Viridans Group Streptococci: Clinical Syndromes

GROUP B STREPTOCOCCUS (S AGALACTIAE)

Essentials of Diagnosis

  • Group B streptococcus (S agalactiae).
  • Facultative gram-positive diplococci.
  • Grayish white in color on sheep blood agar with a narrow zone of ß hemolysis.
  • Group B cell wall antigen positive.
  • Resistant to bacitracin and trimethoprim-sulfamethoxazole.
  • Hydrolyzes sodium hippurate.

General Considerations

Epidemiology

Group B streptococci are especially associated with neonatal and puerperal infections but cause infections in nonobstetric, nonneonatal populations as well. The incidence of early onset neonatal group B streptococcal infection (defined as the onset of symptoms during the first 5 days of life) is 1.3/1000 live births and appears to be declining. The attack rate for late onset neonatal infection (defined as onset of symptoms from 6 days to 3 months of age) is 0.5/1000 live births.

S AGALACTIAE

Group B streptococci colonize the mucous membrane of newborns via vertical transmission of the organism from the mother. This takes place either in utero via the ascending route or at the time of delivery. The rate of vertical transmission to neonates born to women colonized with group B streptococci at the time of delivery ranges from 20% to 72%. A high genital inoculum at the time of delivery is associated with a higher rate of vertical transmission. In addition, infants born to heavily colonized women are more likely to develop invasive early onset group B streptococcal disease. Heavily colonized infants have significantly increased rates of early and late onset group B streptococcal disease. Nosocomial transmission of group B streptococci may occur and may be influenced by poor hand washing by health care providers and by crowding.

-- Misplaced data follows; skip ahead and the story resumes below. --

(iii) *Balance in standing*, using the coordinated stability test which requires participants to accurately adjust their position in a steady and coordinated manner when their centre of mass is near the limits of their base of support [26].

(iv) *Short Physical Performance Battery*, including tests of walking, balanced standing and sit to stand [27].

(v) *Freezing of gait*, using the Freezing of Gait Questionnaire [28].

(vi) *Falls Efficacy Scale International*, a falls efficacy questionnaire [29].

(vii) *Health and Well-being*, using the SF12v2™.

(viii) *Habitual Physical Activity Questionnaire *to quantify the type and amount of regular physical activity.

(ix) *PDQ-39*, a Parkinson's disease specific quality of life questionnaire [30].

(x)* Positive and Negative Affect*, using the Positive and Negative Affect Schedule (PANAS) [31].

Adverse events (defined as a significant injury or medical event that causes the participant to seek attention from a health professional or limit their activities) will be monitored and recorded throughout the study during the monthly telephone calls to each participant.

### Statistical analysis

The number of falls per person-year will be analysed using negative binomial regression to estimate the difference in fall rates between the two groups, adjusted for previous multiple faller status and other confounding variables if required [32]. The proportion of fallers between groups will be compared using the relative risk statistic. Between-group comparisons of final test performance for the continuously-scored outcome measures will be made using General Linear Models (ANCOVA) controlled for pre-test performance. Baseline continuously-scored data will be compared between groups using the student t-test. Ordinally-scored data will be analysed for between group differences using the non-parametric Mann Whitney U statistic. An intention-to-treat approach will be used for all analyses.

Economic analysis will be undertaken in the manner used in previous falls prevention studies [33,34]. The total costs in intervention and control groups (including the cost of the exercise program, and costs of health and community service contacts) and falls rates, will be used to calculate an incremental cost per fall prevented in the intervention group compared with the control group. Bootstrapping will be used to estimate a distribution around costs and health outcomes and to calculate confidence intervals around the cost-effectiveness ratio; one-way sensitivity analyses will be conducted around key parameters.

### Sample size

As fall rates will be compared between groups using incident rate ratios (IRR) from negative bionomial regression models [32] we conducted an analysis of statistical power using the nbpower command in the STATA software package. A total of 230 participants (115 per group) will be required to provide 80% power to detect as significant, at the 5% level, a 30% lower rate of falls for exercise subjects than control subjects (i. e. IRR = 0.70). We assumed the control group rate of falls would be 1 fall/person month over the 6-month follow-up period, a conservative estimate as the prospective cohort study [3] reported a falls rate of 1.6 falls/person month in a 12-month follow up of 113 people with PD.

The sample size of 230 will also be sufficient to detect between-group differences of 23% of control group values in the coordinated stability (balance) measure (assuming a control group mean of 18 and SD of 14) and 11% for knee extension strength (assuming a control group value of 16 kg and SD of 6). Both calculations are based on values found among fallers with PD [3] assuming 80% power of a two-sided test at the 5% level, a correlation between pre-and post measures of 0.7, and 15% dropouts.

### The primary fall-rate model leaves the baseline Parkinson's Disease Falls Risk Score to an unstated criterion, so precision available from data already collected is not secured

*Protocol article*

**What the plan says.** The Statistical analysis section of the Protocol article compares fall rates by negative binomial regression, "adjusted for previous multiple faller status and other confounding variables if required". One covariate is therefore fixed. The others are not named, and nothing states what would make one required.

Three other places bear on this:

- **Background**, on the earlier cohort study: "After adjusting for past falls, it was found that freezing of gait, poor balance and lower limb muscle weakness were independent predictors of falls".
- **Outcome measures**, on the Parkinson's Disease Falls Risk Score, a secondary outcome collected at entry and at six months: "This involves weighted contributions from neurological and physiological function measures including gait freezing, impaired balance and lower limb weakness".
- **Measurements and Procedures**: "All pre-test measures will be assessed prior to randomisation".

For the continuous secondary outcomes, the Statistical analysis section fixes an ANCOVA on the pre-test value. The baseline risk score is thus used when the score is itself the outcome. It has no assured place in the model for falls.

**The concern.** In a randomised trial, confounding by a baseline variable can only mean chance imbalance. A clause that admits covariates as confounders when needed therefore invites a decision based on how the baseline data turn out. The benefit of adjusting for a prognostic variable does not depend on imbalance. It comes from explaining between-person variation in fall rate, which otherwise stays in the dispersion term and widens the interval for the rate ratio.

Several factors have been identified that increase the incidence of invasive early onset infection among neonates born to colonized mothers. They include rupture of the membranes > 18 h before delivery; multiple births; premature rupture of the membranes (< 37-week gestation); maternal fever or amnionitis, or both; black race; age < 20 years; history of previous miscarriage; and preterm delivery.

Group B streptococci may be isolated from genital or lower gastrointestinal tract specimens or both of 5-40% of pregnant women. Lower socioeconomic status, having < three pregnancies, the presence of an intrauterine device, sexual activity, age of < 20 years, and the first half of the menstrual cycle are associated with an increased rate of detection of group B streptococcal colonization in the female genital tract, whereas being of Mexican-American heritage is associated with a decreased rate. Group B streptococci may be harbored in the urinary tract during pregnancy in association with asymptomatic bacteriuria; bacteriuria is a marker for high inoculum in the genital tract.

Group B streptococci are associated with postpartum febrile morbidity with or without bacteremia. In addition, adults with diabetes mellitus, chronic hepatic dysfunction, HIV infection, or malignancies requiring immunosuppressive therapy are also susceptible to group B streptococcal infections.

Microbiology